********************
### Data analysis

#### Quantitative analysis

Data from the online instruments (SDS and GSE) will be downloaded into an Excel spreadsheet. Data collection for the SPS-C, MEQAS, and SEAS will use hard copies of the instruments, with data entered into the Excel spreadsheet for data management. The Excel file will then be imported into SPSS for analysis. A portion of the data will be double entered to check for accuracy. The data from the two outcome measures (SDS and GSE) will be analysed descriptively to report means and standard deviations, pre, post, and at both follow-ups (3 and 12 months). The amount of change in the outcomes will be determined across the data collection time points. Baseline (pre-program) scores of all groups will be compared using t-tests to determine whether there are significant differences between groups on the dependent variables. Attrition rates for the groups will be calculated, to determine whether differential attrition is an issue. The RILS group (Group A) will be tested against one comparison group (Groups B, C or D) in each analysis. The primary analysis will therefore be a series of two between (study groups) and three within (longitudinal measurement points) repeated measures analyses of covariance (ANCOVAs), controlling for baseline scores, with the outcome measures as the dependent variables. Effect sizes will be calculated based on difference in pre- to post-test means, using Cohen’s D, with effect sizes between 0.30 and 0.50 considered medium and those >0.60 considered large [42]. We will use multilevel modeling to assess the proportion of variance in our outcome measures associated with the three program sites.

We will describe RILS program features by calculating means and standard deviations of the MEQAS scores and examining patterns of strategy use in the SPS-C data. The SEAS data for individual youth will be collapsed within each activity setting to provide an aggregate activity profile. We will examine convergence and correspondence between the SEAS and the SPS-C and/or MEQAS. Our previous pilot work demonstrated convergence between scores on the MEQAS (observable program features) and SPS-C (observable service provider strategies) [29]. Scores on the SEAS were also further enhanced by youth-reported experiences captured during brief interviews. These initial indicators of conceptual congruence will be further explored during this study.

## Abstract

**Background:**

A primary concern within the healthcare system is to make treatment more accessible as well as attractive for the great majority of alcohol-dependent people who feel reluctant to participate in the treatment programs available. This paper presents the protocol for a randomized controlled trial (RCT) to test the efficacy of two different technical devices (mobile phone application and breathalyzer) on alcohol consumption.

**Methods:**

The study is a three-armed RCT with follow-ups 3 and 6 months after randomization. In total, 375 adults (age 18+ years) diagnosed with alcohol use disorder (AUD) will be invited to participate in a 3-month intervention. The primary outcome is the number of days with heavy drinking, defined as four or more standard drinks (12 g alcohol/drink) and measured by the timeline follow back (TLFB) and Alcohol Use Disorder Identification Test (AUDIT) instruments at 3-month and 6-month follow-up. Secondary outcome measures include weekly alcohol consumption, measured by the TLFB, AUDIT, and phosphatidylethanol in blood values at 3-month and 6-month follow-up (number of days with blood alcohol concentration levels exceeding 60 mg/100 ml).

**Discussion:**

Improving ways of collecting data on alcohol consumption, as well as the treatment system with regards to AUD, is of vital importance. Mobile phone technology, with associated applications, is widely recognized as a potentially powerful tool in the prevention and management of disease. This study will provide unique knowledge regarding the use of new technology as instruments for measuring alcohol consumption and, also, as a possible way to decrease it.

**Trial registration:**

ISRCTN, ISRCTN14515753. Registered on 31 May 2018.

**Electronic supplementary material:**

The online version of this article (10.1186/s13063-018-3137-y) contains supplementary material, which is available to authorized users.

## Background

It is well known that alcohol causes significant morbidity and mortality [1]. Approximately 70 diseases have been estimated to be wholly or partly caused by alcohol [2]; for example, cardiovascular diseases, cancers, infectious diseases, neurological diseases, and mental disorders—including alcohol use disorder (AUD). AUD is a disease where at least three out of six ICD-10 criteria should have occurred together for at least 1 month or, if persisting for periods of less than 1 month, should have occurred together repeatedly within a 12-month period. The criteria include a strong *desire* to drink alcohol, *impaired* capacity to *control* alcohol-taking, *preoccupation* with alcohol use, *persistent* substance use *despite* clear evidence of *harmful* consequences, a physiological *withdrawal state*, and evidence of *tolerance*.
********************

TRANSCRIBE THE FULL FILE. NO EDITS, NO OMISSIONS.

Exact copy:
### Data analysis

#### Quantitative analysis

Data from the online instruments (SDS and GSE) will be downloaded into an Excel spreadsheet. Data collection for the SPS-C, MEQAS, and SEAS will use hard copies of the instruments, with data entered into the Excel spreadsheet for data management. The Excel file will then be imported into SPSS for analysis. A portion of the data will be double entered to check for accuracy. The data from the two outcome measures (SDS and GSE) will be analysed descriptively to report means and standard deviations, pre, post, and at both follow-ups (3 and 12 months). The amount of change in the outcomes will be determined across the data collection time points. Baseline (pre-program) scores of all groups will be compared using t-tests to determine whether there are significant differences between groups on the dependent variables. Attrition rates for the groups will be calculated, to determine whether differential attrition is an issue. The RILS group (Group A) will be tested against one comparison group (Groups B, C or D) in each analysis. The primary analysis will therefore be a series of two between (study groups) and three within (longitudinal measurement points) repeated measures analyses of covariance (ANCOVAs), controlling for baseline scores, with the outcome measures as the dependent variables. Effect sizes will be calculated based on difference in pre- to post-test means, using Cohen’s D, with effect sizes between 0.30 and 0.50 considered medium and those >0.60 considered large [42]. We will use multilevel modeling to assess the proportion of variance in our outcome measures associated with the three program sites.

We will describe RILS program features by calculating means and standard deviations of the MEQAS scores and examining patterns of strategy use in the SPS-C data. The SEAS data for individual youth will be collapsed within each activity setting to provide an aggregate activity profile. We will examine convergence and correspondence between the SEAS and the SPS-C and/or MEQAS. Our previous pilot work demonstrated convergence between scores on the MEQAS (observable program features) and SPS-C (observable service provider strategies) [29]. Scores on the SEAS were also further enhanced by youth-reported experiences captured during brief interviews. These initial indicators of conceptual congruence will be further explored during this study.

## Abstract

**Background:**

A primary concern within the healthcare system is to make treatment more accessible as well as attractive for the great majority of alcohol-dependent people who feel reluctant to participate in the treatment programs available. This paper presents the protocol for a randomized controlled trial (RCT) to test the efficacy of two different technical devices (mobile phone application and breathalyzer) on alcohol consumption.

**Methods:**

The study is a three-armed RCT with follow-ups 3 and 6 months after randomization. In total, 375 adults (age 18+ years) diagnosed with alcohol use disorder (AUD) will be invited to participate in a 3-month intervention. The primary outcome is the number of days with heavy drinking, defined as four or more standard drinks (12 g alcohol/drink) and measured by the timeline follow back (TLFB) and Alcohol Use Disorder Identification Test (AUDIT) instruments at 3-month and 6-month follow-up. Secondary outcome measures include weekly alcohol consumption, measured by the TLFB, AUDIT, and phosphatidylethanol in blood values at 3-month and 6-month follow-up (number of days with blood alcohol concentration levels exceeding 60 mg/100 ml).

**Discussion:**

Improving ways of collecting data on alcohol consumption, as well as the treatment system with regards to AUD, is of vital importance. Mobile phone technology, with associated applications, is widely recognized as a potentially powerful tool in the prevention and management of disease. This study will provide unique knowledge regarding the use of new technology as instruments for measuring alcohol consumption and, also, as a possible way to decrease it.

**Trial registration:**

ISRCTN, ISRCTN14515753. Registered on 31 May 2018.

**Electronic supplementary material:**

The online version of this article (10.1186/s13063-018-3137-y) contains supplementary material, which is available to authorized users.

## Background

It is well known that alcohol causes significant morbidity and mortality [1]. Approximately 70 diseases have been estimated to be wholly or partly caused by alcohol [2]; for example, cardiovascular diseases, cancers, infectious diseases, neurological diseases, and mental disorders—including alcohol use disorder (AUD). AUD is a disease where at least three out of six ICD-10 criteria should have occurred together for at least 1 month or, if persisting for periods of less than 1 month, should have occurred together repeatedly within a 12-month period. The criteria include a strong *desire* to drink alcohol, *impaired* capacity to *control* alcohol-taking, *preoccupation* with alcohol use, *persistent* substance use *despite* clear evidence of *harmful* consequences, a physiological *withdrawal state*, and evidence of *tolerance*.